The wounded widow of Haiti’s president has recalled the moment gunmen killed her husband last Wednesday. President Jovenel Moise was shot and killed after a group of people believed to be foreign mercenaries attacked his private residence in the capital Port-au-Prince on July 7. First Lady Martine Moise was shot in the attack and was sent to a hospital in Miami for treatment.
On Saturday, she released an audio message on her personal Twitter account describing what happened during the attack. “I’m alive by god’s grace, but I lost my husband Jovenel,” the first lady said in the recording, adding that the attack happened so quickly.
“In the blink of an eye, the mercenaries entered my house and riddled my husband with bullets,” she said. “This act has no name because you have to be a limitless criminal to assassinate a president like Jovenel Moise, without even giving him the chance to say a single word.”
She said she believes her husband was targeted due to political reasons including a referendum on changes to the country’s constitution that would have given the president more power. She said the attackers “want to assassinate the president’s dream”.
“I am crying, it is true, but we cannot let the country lose its way,” she said. “We cannot let the blood of President Jovenel Moise, my husband, our president whom we love so much and who loved us in return, flow in vain.”
Since January 13, 2020, Moise has, despite protests and corruption claims, been ruling by decree, after the country failed to hold legislative elections for both lower and upper houses of the bicameral legislature in October of 2019. In 2017 when he was sworn in as president of Haiti, the country was already in turmoil. Becoming a leader, Moise promised to fight corruption, strengthen institutions and bring more jobs and investments to the country while calling for unity. But that did not materialize as protests against his administration erupted not too long after he took office.
Last week, authorities arrested 26 Colombians and two people believed to hold dual U.S.-Haitian citizenship after they were accused of taking part in the assassination of Moise. Authorities said they tracked the suspected killers on Wednesday to a house near the scene of the crime in Petionville, a northern, hillside suburb of the capital, Port-au-Prince, Guardian reported. There, they arrested a number of suspects after a firefight. The police said a manhunt is underway for at least eight more suspects.
On Sunday, Haitian National Police Chief Léon Charles announced that a 63-year-old doctor based in Florida, who is believed to be a key suspect, has been arrested. Christian Emmanuel Sanon, a Haitian national, flew into the country on a private jet in early June with “political motives”, police chief Charles said at a police briefing late on Sunday in the capital Port-au-Prince.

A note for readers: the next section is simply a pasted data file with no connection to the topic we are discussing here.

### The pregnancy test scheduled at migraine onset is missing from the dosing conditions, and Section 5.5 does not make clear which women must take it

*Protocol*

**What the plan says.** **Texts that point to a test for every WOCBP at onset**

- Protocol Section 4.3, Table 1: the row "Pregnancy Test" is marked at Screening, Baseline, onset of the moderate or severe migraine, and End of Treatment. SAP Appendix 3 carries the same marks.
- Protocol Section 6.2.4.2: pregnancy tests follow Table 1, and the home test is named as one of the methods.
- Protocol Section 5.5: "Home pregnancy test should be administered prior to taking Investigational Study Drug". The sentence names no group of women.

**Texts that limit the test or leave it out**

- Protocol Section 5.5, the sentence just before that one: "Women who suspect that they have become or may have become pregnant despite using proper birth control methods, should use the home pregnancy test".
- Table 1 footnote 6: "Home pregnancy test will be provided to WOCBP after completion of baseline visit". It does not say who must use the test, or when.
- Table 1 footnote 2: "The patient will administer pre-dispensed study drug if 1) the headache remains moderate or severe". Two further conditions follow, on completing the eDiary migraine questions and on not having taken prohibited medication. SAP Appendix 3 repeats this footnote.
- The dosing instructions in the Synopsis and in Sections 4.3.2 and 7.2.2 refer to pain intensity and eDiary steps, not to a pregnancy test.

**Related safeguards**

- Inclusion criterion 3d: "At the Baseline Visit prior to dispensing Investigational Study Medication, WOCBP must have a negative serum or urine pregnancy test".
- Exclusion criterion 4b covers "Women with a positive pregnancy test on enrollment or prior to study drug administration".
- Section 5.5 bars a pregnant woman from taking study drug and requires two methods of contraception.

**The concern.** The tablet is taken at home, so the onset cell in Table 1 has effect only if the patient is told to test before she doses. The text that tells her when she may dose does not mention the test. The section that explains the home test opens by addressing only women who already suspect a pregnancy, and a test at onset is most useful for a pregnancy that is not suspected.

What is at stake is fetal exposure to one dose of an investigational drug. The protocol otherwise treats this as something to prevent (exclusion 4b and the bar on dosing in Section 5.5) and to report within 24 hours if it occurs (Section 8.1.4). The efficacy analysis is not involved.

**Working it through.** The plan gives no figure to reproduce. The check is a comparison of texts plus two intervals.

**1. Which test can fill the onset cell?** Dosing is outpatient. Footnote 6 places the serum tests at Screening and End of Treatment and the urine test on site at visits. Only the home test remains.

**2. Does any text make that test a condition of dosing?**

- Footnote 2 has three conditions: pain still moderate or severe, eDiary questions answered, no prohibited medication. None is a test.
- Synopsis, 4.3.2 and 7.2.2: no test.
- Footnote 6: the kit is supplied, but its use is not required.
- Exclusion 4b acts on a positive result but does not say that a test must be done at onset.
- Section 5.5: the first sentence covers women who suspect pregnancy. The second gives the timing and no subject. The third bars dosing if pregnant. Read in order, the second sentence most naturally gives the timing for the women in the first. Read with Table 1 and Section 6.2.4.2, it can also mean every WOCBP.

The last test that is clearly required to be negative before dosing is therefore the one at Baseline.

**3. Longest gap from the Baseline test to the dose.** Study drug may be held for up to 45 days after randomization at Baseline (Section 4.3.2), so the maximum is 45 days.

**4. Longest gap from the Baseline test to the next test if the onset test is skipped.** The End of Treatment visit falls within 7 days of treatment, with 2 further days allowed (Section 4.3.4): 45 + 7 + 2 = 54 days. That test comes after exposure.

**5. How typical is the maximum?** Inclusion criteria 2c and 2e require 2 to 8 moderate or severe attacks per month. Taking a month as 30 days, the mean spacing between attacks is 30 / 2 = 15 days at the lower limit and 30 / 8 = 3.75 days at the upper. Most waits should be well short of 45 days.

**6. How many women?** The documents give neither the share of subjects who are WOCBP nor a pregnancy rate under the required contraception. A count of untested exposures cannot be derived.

Charles said Sanon used a security firm to recruit some of the men involved in the assassination. Sanon allegedly told the men they would work as his bodyguards. Charles said the initial plan was to arrest President Moise, but “the mission then changed”. Sanon was to assume the presidency after the death of Moise.
Items found at his house after the arrest included gun parts, 20 boxes of bullets, a hat with the logo of the US Drug Enforcement Administration, two cars, four automobile license plates from the Dominican Republic, and correspondence with unidentified people, according to the Independent.
In what is now the African diaspora’s oldest country, Haiti has been in political crisis, with protesters demanding new democratic elections and the resignation of Moise following years of corruption allegations. For about half a century, the Caribbean nation has struggled to overcome the problems of poverty and inequality. It is a country that has also seen the worst brutal dictatorships in the hands of the Duvalier family. The country has also suffered both natural and Western-ensured tragedies.
In recent times, there have been reports of violence in the capital Port-au-Prince that has claimed the lives of many people. The situation has left Haiti’s economy in shambles. It’s going to be a difficult road ahead for the Caribbean nation as the assassination of its president seems to have caused more tension in an already troubled nation, experts say. Government officials have requested the U.S. and the UN for military assistance. White House press secretary Jen Psaki said Friday that senior FBI and Department of Homeland Security officials would be visiting Haiti to help with the investigation into the assassination.
Currently, there are several people aiming to be Haiti’s leader, including Claude Joseph, the acting prime minister, and neurosurgeon Ariel Henry, who was appointed prime minister by Moise before his assassination. On Friday, members of Haiti’s senate, which is not really functioning, voted and made its leader, Joseph Lambert, the acting president of Haiti.